We are also connected with each other by nature. We use the same water, absorb the same sun, and smell the same fresh air. Getting outside is important, because it reminds us that there is something greater than ourselves – something that has been here far longer than we have, and will continue to be here after we are gone. It reminds us that we are not permanent, and neither are the things that can cause us stress and frustration. Even when you don’t feel stress building up, it’s still great to get outside and enjoy the peace and calm that comes from being in nature. It helps you re-center and tackle your responsibilities and challenges with new energy!

3. Oh, the health benefits!

Folks who struggle with mobility, mental health, and other barriers which make it more difficult to enjoy time outside – we are working for you! Many HealthStar clients already have help with improving outdoor mobility, whether it be a PCA who accompanies Clients on walks or nature outings, the Mental Health team helping get Clients motivated and setting goals for time or activities outdoors (we’re looking at you, Magan!), or the Physical Therapy team working on skills that make it easier to get outside independently (and with Nissa in charge, you know you’re in good hands), there are plenty of ways that HealthStar builds additional time outside into your plans for better health! We want to make sure that everyone can enjoy the health benefits that can be gained from spending time outdoors.

The potential health benefits from getting outside are numerous enough to fill several individual top 5’s all on their own. Here, in rapid fire, are just some of the health conditions that can be treated by spending time in the great outdoors – maybe it’s not a full cure, but for these diseases or disorders, at least a reduction in symptoms, severity, or a decrease in prevalence has been linked to more outdoor time.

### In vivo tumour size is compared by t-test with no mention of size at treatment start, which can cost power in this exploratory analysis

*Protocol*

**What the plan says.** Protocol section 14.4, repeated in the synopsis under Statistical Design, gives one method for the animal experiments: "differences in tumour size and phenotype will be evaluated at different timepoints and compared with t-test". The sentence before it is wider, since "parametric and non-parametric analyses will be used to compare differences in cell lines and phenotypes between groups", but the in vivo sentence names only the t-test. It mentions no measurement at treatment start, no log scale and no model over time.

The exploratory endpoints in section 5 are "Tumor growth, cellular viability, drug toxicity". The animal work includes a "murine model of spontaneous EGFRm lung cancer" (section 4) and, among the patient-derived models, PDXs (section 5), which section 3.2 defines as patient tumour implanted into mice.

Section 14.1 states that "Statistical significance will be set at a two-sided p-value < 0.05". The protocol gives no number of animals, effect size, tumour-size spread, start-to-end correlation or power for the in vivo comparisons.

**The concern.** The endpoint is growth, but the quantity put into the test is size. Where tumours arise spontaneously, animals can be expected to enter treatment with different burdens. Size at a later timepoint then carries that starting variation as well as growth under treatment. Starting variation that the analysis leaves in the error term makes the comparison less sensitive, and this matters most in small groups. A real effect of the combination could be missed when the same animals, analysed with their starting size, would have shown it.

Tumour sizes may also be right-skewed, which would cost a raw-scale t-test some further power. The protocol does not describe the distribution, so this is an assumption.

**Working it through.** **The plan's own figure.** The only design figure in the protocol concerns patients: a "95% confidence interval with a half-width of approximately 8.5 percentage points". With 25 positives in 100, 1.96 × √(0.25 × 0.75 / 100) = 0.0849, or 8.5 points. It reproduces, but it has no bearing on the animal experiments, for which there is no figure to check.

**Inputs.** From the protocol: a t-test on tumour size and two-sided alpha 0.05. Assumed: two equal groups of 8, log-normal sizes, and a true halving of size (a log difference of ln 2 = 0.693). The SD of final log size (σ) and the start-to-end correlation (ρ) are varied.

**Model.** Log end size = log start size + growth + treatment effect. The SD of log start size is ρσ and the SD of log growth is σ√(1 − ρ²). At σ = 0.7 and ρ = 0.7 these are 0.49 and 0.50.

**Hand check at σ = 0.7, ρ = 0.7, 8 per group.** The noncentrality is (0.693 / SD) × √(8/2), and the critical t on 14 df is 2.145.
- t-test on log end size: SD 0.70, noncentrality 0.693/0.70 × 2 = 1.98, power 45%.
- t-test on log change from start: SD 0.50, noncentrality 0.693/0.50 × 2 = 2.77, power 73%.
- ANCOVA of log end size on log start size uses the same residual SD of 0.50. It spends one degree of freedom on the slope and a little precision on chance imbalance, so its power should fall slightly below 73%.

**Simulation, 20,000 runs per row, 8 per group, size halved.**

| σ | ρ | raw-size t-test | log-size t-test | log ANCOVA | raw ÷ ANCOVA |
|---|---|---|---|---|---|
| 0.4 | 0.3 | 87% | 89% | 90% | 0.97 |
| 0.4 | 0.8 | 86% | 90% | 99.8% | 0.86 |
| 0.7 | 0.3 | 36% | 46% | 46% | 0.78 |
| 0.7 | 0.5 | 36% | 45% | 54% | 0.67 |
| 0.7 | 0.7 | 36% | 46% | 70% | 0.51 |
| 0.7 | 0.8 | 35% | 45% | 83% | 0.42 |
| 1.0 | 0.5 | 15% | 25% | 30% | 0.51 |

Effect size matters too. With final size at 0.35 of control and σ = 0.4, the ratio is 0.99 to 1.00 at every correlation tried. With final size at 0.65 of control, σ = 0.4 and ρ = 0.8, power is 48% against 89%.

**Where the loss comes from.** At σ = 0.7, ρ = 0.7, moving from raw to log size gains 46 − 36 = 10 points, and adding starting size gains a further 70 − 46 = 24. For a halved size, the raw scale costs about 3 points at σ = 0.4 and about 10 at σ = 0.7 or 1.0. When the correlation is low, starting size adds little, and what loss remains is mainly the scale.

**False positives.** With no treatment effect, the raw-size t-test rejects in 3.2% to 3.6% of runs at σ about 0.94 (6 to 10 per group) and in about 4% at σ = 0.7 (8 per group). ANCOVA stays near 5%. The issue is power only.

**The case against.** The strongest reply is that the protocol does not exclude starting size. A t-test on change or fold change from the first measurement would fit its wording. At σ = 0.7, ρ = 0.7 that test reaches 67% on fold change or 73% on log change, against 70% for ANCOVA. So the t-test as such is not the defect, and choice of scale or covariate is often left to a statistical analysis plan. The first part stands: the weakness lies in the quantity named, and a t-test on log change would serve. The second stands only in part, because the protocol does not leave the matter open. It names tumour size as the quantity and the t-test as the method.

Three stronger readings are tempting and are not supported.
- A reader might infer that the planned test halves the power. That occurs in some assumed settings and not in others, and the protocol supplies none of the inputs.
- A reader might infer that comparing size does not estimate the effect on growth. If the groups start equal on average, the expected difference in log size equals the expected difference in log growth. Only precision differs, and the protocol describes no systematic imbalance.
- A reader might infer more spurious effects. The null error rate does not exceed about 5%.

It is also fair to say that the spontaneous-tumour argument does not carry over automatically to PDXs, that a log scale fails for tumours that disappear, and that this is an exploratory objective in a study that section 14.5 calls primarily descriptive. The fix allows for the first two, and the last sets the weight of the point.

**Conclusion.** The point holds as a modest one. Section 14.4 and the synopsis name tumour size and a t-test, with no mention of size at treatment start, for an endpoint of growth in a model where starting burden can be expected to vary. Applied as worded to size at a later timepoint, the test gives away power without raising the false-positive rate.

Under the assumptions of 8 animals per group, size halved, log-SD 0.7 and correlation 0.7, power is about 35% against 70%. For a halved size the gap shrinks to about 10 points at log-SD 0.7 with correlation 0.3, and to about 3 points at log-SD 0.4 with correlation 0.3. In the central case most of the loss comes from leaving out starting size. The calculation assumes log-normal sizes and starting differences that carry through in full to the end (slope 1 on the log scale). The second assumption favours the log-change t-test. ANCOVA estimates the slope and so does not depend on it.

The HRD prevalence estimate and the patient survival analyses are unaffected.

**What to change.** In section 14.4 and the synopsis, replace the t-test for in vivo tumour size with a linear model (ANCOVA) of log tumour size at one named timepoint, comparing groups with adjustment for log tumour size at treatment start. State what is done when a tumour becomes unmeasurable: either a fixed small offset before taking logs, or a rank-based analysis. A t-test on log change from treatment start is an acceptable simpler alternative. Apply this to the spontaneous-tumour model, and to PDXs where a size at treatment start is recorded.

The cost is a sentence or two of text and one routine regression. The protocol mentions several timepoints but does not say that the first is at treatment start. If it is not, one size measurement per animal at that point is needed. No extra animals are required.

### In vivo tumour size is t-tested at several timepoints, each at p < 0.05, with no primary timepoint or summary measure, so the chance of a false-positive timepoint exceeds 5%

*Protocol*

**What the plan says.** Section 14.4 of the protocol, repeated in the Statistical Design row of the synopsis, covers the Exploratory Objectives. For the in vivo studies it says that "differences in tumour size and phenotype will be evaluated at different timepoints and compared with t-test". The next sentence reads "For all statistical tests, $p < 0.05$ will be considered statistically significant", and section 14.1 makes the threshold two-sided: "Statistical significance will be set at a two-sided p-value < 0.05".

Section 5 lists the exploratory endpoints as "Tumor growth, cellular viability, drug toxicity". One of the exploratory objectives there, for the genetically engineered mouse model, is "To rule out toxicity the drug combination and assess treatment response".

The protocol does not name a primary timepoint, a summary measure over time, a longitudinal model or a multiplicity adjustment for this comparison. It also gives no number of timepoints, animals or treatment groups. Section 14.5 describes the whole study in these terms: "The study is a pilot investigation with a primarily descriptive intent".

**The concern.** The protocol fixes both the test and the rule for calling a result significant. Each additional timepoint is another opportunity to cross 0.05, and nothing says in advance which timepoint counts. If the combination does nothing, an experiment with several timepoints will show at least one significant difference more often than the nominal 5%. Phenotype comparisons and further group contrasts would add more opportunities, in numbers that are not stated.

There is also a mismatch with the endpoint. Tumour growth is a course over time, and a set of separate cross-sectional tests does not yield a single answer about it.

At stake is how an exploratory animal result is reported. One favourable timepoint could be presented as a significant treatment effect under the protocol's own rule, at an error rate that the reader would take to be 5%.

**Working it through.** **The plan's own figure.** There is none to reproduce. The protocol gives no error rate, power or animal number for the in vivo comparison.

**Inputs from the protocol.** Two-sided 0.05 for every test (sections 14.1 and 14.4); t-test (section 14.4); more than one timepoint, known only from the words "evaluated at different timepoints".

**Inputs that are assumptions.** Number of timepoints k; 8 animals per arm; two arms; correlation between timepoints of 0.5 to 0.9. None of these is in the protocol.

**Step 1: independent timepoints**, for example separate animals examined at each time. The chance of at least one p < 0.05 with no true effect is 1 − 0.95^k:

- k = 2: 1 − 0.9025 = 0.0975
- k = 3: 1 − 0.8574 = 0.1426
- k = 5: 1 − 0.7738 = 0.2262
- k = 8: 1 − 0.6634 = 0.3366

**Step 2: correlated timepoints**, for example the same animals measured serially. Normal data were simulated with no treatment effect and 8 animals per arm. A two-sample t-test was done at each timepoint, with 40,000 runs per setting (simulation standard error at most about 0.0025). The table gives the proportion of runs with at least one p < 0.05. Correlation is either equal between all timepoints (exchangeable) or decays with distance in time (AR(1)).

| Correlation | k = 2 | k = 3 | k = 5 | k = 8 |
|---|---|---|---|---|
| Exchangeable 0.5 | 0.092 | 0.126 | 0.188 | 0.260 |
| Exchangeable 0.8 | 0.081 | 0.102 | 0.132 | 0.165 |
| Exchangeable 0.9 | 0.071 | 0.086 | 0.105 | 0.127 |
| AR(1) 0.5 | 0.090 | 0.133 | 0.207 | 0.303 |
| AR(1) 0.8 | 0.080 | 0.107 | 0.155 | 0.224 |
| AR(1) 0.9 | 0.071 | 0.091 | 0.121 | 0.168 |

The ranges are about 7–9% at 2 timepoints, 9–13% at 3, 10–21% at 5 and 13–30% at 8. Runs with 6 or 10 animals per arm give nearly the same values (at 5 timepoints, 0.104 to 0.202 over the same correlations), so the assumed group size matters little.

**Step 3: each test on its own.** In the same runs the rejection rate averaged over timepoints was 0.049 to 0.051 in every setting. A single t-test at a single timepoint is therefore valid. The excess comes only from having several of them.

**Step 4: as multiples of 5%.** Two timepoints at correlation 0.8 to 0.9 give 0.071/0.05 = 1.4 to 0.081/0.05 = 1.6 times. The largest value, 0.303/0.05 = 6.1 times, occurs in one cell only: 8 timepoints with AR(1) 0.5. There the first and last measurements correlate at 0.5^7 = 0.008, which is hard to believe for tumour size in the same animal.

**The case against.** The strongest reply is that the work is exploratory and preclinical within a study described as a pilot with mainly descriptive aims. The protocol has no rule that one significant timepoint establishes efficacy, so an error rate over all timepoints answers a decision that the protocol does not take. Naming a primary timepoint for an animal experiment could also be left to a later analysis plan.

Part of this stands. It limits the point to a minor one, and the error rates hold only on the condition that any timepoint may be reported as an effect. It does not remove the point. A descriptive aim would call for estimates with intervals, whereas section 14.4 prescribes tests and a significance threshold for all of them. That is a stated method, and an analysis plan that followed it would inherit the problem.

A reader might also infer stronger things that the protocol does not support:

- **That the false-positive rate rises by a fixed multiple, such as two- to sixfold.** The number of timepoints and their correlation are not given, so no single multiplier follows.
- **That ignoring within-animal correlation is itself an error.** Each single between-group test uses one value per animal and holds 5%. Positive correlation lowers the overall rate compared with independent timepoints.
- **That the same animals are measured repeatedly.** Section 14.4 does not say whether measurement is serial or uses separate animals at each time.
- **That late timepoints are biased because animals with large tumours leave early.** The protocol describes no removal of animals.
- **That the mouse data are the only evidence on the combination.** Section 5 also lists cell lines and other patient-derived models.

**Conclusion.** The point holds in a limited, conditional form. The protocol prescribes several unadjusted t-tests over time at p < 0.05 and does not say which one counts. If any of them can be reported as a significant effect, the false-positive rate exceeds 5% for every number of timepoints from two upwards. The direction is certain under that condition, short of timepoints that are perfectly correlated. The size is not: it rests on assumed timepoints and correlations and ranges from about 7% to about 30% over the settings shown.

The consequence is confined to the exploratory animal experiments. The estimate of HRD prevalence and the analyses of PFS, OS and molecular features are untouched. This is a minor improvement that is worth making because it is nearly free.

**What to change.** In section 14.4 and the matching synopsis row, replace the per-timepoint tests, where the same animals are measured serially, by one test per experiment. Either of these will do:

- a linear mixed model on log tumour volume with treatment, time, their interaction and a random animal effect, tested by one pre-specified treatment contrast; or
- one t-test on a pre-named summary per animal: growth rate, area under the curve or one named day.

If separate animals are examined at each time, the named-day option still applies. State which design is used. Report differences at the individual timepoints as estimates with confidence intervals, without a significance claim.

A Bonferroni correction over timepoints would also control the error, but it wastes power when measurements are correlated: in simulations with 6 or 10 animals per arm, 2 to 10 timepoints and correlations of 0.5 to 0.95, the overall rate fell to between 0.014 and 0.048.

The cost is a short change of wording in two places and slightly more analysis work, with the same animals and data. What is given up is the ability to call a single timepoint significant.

Addiction, anxiety, arthritis, asthma, cancer, cardiovascular disease, common cold, dementia, depression, diabetes, high blood pressure, inflammation, insomnia, mental health disorders, mobility, nearsightedness, obesity, osteoporosis, pain, preterm birth, restless legs.

Phew. That’s quite the list, and just scratches the surface of how healthy it is to get outside. Please look into the links provided below, or Google for yourself for more information about all these health benefits. I would love to go into each, but this is only a 5-item blog post, not a dissertation. If I start getting even longer-winded than I already am, no one will read my posts!

4. Build outdoor skills with your kids

This one is my personal favorite. I love the look on the kids’ faces when we get outside for a nature walk. Maybe there is a nature preserve near you? We live near Tamarack Nature Center, which is a fabulous (and free) preserve in White Bear Lake. There are walking and hiking trails, there is a nature center for kids to explore, and there is even a sand and water area for the warm weather months. It is awesome to see the kids’ joyful faces when they get to run in the field and play in the mud. Playing outside is also a great time to learn survival skills, like which berries are toxic and what poison ivy or poison oak look like. Fishing, hunting, camping and hiking are all inexpensive ways to spend more outdoor time with your kiddos, and each presents a unique learning experience!

5. Screen-free time!